We had been climbing and descending for about three hours when, slowly climbing up the side of a huge mountain, a huge male baboon jumped down into the middle of the road. Then another, then another, until there were about eight. Huge, snarling, menacing creatures. By the time the wagon had stopped we were about ten yards away from them. They were making mock attacks of a couple of yards, then retreating, barking all the time, fangs showing.

Then the main tribe came off the mountain across the road and down into the valley. Dozens of them. Mothers with babies hanging underneath. Always there were at least half a dozen big males menacing us. Some would move on only to be replaced by other males.

Back up,” we shouted from the open back of the wagon. This the driver did, freewheeling backwards down the road for another 10 yards or so. We had rifles, but if they decided to attack we would not have much chance to use them.

And so they all disappeared down over the edge into the valley. It was said they often used to raid the cultivated plantations in the valleys.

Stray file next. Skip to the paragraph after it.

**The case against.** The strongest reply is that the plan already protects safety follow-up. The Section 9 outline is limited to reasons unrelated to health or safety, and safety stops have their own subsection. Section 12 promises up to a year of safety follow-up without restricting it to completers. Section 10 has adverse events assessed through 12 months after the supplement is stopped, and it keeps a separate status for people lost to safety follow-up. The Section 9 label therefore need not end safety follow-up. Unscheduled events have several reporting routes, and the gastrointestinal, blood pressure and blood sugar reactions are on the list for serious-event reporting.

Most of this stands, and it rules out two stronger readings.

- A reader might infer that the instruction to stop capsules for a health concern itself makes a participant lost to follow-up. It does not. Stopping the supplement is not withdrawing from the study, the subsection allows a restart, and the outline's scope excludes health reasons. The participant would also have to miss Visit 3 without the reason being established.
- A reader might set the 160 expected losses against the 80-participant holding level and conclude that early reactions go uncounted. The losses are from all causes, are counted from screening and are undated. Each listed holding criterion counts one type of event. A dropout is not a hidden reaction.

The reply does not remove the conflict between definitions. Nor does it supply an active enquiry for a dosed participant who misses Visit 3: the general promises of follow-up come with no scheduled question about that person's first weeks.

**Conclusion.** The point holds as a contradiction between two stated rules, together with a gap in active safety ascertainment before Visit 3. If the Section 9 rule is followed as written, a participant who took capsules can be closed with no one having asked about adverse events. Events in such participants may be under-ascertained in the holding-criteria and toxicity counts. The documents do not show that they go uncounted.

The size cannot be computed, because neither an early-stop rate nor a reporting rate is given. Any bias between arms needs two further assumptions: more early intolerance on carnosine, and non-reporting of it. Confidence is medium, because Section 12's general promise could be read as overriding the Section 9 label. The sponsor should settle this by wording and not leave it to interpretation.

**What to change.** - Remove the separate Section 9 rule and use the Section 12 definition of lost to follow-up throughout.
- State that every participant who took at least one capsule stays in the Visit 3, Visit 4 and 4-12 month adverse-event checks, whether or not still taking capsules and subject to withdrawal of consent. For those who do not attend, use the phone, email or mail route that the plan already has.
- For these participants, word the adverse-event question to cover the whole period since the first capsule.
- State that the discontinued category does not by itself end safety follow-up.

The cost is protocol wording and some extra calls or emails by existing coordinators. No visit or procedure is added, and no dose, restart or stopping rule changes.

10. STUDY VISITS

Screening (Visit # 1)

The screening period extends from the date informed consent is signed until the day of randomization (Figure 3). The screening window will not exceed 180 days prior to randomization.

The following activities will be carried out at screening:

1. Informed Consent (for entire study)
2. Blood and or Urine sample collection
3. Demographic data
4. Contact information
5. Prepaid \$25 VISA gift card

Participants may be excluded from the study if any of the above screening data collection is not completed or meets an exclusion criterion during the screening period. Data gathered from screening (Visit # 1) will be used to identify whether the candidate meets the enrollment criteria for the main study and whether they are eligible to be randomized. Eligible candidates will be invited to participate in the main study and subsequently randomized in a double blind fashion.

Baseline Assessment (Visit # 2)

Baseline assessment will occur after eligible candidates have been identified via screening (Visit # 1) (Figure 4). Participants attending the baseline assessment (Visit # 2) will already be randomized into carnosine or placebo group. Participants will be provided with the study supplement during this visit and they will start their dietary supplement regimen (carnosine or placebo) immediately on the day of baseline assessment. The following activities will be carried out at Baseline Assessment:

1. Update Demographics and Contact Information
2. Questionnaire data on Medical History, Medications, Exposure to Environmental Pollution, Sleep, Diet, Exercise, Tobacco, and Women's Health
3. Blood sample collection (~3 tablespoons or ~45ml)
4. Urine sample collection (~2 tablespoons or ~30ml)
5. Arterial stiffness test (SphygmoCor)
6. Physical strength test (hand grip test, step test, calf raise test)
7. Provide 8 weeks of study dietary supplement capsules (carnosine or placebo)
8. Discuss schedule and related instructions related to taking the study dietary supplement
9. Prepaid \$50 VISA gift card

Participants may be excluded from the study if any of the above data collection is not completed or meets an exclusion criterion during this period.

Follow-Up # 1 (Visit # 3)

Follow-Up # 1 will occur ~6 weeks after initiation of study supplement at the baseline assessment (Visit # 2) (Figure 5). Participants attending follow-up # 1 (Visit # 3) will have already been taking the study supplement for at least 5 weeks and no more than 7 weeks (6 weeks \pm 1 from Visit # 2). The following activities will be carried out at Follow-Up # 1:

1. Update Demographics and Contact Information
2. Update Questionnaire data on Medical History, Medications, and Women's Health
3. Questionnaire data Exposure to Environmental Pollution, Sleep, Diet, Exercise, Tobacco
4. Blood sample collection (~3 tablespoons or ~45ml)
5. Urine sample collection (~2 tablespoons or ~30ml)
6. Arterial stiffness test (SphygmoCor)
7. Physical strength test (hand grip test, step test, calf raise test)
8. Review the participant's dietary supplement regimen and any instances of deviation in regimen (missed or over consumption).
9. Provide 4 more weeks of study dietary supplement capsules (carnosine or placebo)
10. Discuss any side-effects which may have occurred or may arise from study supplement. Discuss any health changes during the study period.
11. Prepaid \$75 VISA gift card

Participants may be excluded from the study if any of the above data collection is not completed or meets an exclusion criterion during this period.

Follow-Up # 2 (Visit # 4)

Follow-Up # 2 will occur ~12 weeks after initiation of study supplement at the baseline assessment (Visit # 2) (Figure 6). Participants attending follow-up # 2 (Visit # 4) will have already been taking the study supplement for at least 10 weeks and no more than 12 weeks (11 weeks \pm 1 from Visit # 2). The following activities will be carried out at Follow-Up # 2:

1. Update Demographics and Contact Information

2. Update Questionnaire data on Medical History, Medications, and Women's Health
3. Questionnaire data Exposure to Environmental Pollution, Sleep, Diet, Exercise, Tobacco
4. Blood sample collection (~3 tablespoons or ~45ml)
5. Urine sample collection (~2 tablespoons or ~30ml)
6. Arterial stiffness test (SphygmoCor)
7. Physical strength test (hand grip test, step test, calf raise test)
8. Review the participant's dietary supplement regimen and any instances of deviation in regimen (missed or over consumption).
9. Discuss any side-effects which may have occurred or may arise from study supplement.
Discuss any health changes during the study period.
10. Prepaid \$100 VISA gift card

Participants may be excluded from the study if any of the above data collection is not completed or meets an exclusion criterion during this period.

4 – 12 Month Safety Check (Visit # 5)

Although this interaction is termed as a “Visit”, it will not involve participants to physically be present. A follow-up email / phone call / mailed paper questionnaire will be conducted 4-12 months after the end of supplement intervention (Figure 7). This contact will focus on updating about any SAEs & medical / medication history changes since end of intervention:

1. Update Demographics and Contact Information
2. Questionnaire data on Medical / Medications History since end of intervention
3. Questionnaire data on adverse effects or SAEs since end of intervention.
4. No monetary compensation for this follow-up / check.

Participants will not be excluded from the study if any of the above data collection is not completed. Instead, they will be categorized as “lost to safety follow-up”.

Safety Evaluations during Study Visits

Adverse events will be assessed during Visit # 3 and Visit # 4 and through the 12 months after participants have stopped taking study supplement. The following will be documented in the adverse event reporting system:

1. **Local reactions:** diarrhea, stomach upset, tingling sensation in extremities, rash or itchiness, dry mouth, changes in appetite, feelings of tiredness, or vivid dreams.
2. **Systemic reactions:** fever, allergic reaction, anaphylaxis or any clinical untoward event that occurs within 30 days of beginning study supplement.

A complete plug change cured the problem on the sick Wellesley. A one night stay in a native's borrowed mud hut was sufficient and we were on our way back the following day after first seeing the aircraft airborne.

Monday, 13 August 2018

A Packed Weekend of Events

Manchester is very lucky this week- TONS is happening.

Friday night: Jack Fowler from Love Island is dropping into The Birdcage for a meet-and-greet. Love Fridays are always a fun night out whether you watch reality TV or not, so don't stay in. Get involved with the Manchester Cool Bars meetup.

On Saturday night I'm heading back to the Birdcage, this time with Singles Saturdays- Manchester. I'm again running the event, the first time I've done so with this Facebook group. Stopout Saturdays is the night. In both cases, ID is essential!

It doesn't stop there- oh no. Make sure you're properly scrubbed up. Sunday Evening sees SBJ Management hold a model scouting party in Spinningfields bar Menagerie. The modelling agency, ran by former Miss Manchester Sara Beverley Jones, will be looking for Manchester's next top models. Expect an array of talent. Again, Manchester Cool Bars is dropping in. Tickets are flying out at £15 a pop. Act fast! There are 10 people on the meetup so far so expect the event overall to be hugely popular.

Sunday, 12 August 2018

I have mostly been reading

By the end of the story, you, well, you'll understand the cover.